Q

Can you talk about the connection between EBV and autoimmunity?

A

EBV has been linked to autoimmune disease, including Hashimoto’s thyroiditis, systemic lupus erythematous, and a form of lymphoma, a cancer that affects the immune system’s B-cells.

There are several theories about how these infections can cause autoimmune disease. We know that chronic infections keep your body in a state of low-level chronic alarm, activating the stress response and your adrenal system, leading to dysregulation in the immune system.

It’s clear that autoimmune conditions are on the rise—they are especially common in women—and infection plays a role in triggering autoimmunity. The body has to work much harder to contain infection and inflammation when we are chronically overwhelmed and exhausted.

Q

Are there other concerns around EBV?

A

In my book, The Adrenal Thyroid Revolution, I show how a multitude of seemingly unrelated symptoms share one source, what I call Survival Overdrive Syndrome (SOS)—a condition that occurs when the body becomes overloaded by stress, poor diet, lack of sleep, toxic overload, and chronic viral infections that are inescapable in our world today. EBV is commonly “picked up” or reactivated when we’re in SOS, and it’s also harder for your immune system to kick it when you’re already on overdrive.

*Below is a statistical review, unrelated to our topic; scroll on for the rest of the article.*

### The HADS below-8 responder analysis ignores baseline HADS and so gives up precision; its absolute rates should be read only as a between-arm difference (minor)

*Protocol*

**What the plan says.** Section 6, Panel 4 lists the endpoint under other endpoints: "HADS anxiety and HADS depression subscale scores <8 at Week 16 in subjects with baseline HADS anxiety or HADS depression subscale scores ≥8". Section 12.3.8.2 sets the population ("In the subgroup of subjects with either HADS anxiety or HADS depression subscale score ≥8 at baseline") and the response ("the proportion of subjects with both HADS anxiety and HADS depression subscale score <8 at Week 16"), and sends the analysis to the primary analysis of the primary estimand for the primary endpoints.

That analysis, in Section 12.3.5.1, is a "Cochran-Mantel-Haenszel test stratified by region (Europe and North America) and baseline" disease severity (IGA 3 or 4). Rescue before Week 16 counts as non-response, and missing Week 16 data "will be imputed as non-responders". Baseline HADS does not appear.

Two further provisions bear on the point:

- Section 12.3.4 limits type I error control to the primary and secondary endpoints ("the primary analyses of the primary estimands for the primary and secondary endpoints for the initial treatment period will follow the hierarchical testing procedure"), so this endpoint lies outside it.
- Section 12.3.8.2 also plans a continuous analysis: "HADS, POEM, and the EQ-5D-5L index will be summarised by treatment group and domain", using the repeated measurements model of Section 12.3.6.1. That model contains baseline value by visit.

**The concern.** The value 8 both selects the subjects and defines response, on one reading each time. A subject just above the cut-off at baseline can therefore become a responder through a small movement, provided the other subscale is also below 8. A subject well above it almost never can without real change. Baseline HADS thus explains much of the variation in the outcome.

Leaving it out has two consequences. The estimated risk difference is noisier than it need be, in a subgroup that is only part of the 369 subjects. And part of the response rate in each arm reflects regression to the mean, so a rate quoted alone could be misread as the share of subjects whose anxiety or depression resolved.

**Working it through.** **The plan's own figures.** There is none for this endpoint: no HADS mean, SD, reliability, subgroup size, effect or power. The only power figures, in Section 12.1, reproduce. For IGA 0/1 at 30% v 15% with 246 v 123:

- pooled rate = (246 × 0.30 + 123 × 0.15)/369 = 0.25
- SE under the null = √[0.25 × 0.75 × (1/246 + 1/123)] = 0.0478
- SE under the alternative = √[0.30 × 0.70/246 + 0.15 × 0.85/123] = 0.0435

Chronic infections like EBV keep your body in a low-level state of SOS (think of it like having a faulty car alarm that goes off for no reason), and they sneak in when we are distracted by life—stress, life changes, etc. There is, of course, no good time to deal with a disease, but infections like EBV are opportunists, kicking you while you’re down.

The good news is that everything in your body is connected, so once you start getting your cortisol levels back on track, you’ll give your immune system some breathing room to quell inflammation and fight infection.

Q

How do you test for it?

A

A simple blood test can confirm EBV; this conventional test is both readily available and generally reliable.

Q

How do you treat patients with EBV?

A

First of all, it is totally possible to send EBV into dormancy and to remain symptom-free. And, if you’re living with Hashimoto’s, know that it’s one of the most reversible conditions I see in my practice.

That said, there is no specific conventional medical treatment for recurrent or chronic EBV. Many functional and integrative medicine doctors use an antiviral medication used in the treatment of herpes and shingles that’s considered relatively safe. Patients have reported it to help with symptoms and shorten the duration of their illness. However, given the overall safety of herbs and supplements, they are generally my go-to with EBV.

I encourage a four-part program to heal and nourish, which lets your immune system more easily keep this virus in check.

1. R&R—Rest and Repair Your Mind and Body

REST: Get plenty of restorative sleep. Poor quality sleep is no joke. When we are tired, we’re more irritable, depressed, our hormones are a wreck, we can’t lose weight, we can’t concentrate, our digestion is a mess, we get more zits, we get sick more often—and our immune systems don’t have time to repair and rebuild.

REPAIR: Incorporate relaxation techniques to help reset a stressed immune system. Spending more time doing activities like meditation, being in nature, deep breathing, yoga, relaxing self-care, and gentle exercise can all shift your brain out of survival mode, which is crucial when you’re healing.